Applied Physics

If you have watched the NASA channel recently, you might have witnessed a series of experiments regarding flames. 

On the surface, pardon the pun, it may have seemed like a minor thing, but how flames behave outside our atmosphere has led to discovery of a new type of cool burning flames.  A better understanding of the cool flames' chemistry could help improve internal combustion engines in cars, for example by developing homogenous-charge compression ignition.


In a previous article I demonstrated how to use a One Time Pad cipher using a pen, paper, and Scrabble tiles (or Boggle cubes). If used correctly, One Time Pads cannot be broken by the NSA or any intelligence service on Earth because the One Time Pad keys use a randomly generated set of letters or numbers to encrypt your message.

Why did the supersonic trans-Atlantic Concorde aircraft end up being a huge flop? It is commonly believed that European subsidies don't make for efficient airlines and the cost made it impossible to keep the aircraft maintained - but a new paper by a mechanical engineer says it was...evolution. 

Adrian Bejan, professor at Duke University, says that a physics paper he penned more than two decades ago helps explain the change in passenger airplanes from the small, propeller-driven DC-3s of yore to today's behemoth Boeing 787s. 


Birdsnap is an iPhone and web based app that uses many of the techniques of facial recognition software to identify 500 of the most common North American birds. The web based version of Birdsnap is actually very easy to use: upload your picture, click on the bird’s eye, click on the bird’s tail, enter your location along with the date the picture was taken, and click submit. I’ll demonstrate how to use Birdsnap even though it was unable to identify the bird I submitted.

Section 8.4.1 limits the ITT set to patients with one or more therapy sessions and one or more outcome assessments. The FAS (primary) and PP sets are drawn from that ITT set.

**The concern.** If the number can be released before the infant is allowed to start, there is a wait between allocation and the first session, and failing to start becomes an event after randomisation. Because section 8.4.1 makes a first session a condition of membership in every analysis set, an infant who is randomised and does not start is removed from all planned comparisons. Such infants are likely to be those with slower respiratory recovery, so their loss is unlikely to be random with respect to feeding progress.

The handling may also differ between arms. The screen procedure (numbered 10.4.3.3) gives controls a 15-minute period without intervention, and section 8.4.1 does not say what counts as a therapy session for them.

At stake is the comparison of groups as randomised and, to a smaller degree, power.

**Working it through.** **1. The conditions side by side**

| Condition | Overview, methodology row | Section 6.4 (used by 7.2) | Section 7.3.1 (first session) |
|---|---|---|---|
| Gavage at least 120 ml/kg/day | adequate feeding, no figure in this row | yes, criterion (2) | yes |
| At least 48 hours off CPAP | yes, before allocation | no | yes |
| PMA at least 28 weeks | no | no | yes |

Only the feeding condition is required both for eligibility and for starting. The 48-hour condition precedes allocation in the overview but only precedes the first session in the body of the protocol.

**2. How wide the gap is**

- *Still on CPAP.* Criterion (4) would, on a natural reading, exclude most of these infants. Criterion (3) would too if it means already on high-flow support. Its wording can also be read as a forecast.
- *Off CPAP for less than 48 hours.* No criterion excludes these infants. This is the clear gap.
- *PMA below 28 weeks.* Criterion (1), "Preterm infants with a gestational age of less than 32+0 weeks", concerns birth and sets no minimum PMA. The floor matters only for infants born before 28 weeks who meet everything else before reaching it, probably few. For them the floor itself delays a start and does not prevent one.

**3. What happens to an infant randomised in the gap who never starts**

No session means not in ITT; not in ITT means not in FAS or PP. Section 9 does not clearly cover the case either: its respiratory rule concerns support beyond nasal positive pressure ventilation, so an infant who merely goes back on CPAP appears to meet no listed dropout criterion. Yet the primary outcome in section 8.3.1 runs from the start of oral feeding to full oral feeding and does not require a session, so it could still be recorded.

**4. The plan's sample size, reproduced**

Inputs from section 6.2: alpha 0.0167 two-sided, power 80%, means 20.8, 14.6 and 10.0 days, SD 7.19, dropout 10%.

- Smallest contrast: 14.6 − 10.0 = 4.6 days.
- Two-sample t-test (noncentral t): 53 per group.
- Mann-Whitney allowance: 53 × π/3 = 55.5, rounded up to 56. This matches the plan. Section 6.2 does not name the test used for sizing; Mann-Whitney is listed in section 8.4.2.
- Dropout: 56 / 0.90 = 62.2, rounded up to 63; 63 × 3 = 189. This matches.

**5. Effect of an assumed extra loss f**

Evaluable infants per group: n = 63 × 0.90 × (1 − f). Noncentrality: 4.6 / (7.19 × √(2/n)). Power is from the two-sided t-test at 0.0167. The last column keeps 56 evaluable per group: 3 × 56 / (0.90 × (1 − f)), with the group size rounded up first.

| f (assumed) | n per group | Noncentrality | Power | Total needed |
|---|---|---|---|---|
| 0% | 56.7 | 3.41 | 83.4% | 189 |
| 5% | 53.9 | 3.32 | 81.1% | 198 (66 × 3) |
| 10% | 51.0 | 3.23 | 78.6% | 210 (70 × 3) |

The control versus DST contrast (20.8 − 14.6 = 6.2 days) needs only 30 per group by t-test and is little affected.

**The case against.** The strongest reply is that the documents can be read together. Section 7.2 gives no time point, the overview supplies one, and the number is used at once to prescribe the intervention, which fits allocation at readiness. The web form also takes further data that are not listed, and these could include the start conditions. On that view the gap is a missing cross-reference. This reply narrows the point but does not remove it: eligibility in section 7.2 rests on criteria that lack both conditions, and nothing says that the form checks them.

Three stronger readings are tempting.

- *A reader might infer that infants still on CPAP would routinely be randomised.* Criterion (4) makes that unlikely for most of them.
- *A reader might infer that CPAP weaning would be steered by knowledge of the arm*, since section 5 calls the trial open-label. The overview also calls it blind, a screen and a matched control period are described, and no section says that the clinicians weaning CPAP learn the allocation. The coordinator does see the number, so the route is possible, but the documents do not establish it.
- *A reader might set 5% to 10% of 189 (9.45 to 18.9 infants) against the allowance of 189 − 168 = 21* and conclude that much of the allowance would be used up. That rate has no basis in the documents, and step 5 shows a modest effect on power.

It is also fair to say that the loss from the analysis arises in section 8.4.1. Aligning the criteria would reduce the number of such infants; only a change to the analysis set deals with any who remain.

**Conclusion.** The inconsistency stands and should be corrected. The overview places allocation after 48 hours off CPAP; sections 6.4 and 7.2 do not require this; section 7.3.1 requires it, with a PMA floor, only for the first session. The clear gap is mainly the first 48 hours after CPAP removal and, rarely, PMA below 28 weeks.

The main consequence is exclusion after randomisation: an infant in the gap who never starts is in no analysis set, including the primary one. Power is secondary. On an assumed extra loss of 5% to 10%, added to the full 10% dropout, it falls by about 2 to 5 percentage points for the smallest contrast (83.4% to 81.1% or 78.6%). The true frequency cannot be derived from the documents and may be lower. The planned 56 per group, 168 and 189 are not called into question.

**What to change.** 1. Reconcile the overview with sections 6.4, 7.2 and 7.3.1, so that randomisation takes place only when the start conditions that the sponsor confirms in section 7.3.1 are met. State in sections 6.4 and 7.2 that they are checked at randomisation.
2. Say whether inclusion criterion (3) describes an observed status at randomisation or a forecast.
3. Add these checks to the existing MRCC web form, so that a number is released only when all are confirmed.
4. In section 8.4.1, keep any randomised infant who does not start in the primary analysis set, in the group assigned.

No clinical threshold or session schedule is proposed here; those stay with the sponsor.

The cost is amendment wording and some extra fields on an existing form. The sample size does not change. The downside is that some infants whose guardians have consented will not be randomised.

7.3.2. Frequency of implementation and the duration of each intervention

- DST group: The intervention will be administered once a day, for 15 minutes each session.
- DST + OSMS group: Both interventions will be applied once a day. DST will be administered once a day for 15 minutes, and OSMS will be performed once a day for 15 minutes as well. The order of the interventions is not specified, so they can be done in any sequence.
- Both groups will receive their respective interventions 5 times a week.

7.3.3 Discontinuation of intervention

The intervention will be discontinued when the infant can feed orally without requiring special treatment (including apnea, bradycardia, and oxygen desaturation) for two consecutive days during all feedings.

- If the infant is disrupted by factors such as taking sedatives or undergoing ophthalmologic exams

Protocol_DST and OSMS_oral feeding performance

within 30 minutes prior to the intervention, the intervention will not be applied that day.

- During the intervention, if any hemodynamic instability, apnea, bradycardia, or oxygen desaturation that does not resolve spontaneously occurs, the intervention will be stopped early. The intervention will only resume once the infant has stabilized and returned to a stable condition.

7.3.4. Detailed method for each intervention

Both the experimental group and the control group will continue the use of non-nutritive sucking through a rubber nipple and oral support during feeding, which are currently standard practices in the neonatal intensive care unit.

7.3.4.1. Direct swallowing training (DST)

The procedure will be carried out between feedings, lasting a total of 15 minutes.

Last Wednesday I played golf at South Grove Golf course and my cousin snapped the following picture near the 9th hole tee:

When you see an article about geckos and their ability to sit upside down, Spider-Man references are sure to follow. And if the topic is that sticky ability in spiders, you will get Spider-Man references and a picture.

Yet even geckos have limits - that's just plain nanophysics.

The fact is, sooner or later the grip is lost, no matter how little force is acting on it. But knowing the limits can have considerable benefits, for instance in the production of graphene - because graphene consists only of one layer of atom, and which must be easily detached from the substrate.


We know that ancient Japanese gold leaf artists were truly masters of their craft - their works are ornate and delicate.

What remains a mystery is how artifacts were gilded with gold leaf that was hand-beaten to the nanometer scale. Gold leaf refers to a very thin sheet made from a combination of gold and other metals. It has almost no weight and can only be handled by specially designed tools. Even though the ancient Egyptians were probably the first to gild artwork with it, the Japanese have long been credited as being able to produce the thinnest gold leaf in the world.


Stanford researchers envision a crystal that can form a monolayer three atoms thick. Their computer simulations show that this crystal, molybdenum ditelluride, can act like a switch: its crystal lattice can be mechanically pulled and pushed, back and forth, between two different atomic structures -- one that conducts electricity well, the other that does not. 

The switchable material is formed when one atomic layer of molybdenum atoms gets sandwiched between two atomic layers of tellurium atoms. Molybdenum and tellurium are elements that are currently used as additives for making alloys, such as steel. Tellurium is also a component of many modern solar cells.


When it comes to urine, it's all relative. We can't prove Sir Isaac Newton was thinking about how animals urinate when he was developing his laws of gravity but he can't prove he wasn't either. What we can prove is that they are connected – by the urethra, to be specific.

A new study investigated how quickly 32 animals urinate. It turns out that it's all about the same. Even though an elephant's bladder is 3,600 times larger than a cat's (18 liters vs. 5 milliliters), both animals relieve themselves in about 20 seconds. In fact, all animals that weigh more than 3 kilograms (6.6 pounds) urinate in that same time span.


In previous articles I’ve demonstrated how to use littleBits and erector set parts to build a magnetic stirrer and a sample rotator. Since I was able to drive Erector set machines with the littleBits motor I decided to try to use it to drive K’nex contraptions.

Wrinkles, creases and folds are everywhere in nature, from our skin to the buckled crust of the Earth. They're useful structures for engineers. Wrinkles in thin films, for example, can help make durable circuit boards for flexible electronics.

A new mathematical model developed by researchers from Brown University could help engineers control the formation of wrinkle, crease, and fold structures in a wide variety of materials. It may also help scientists understand how these structures form in nature.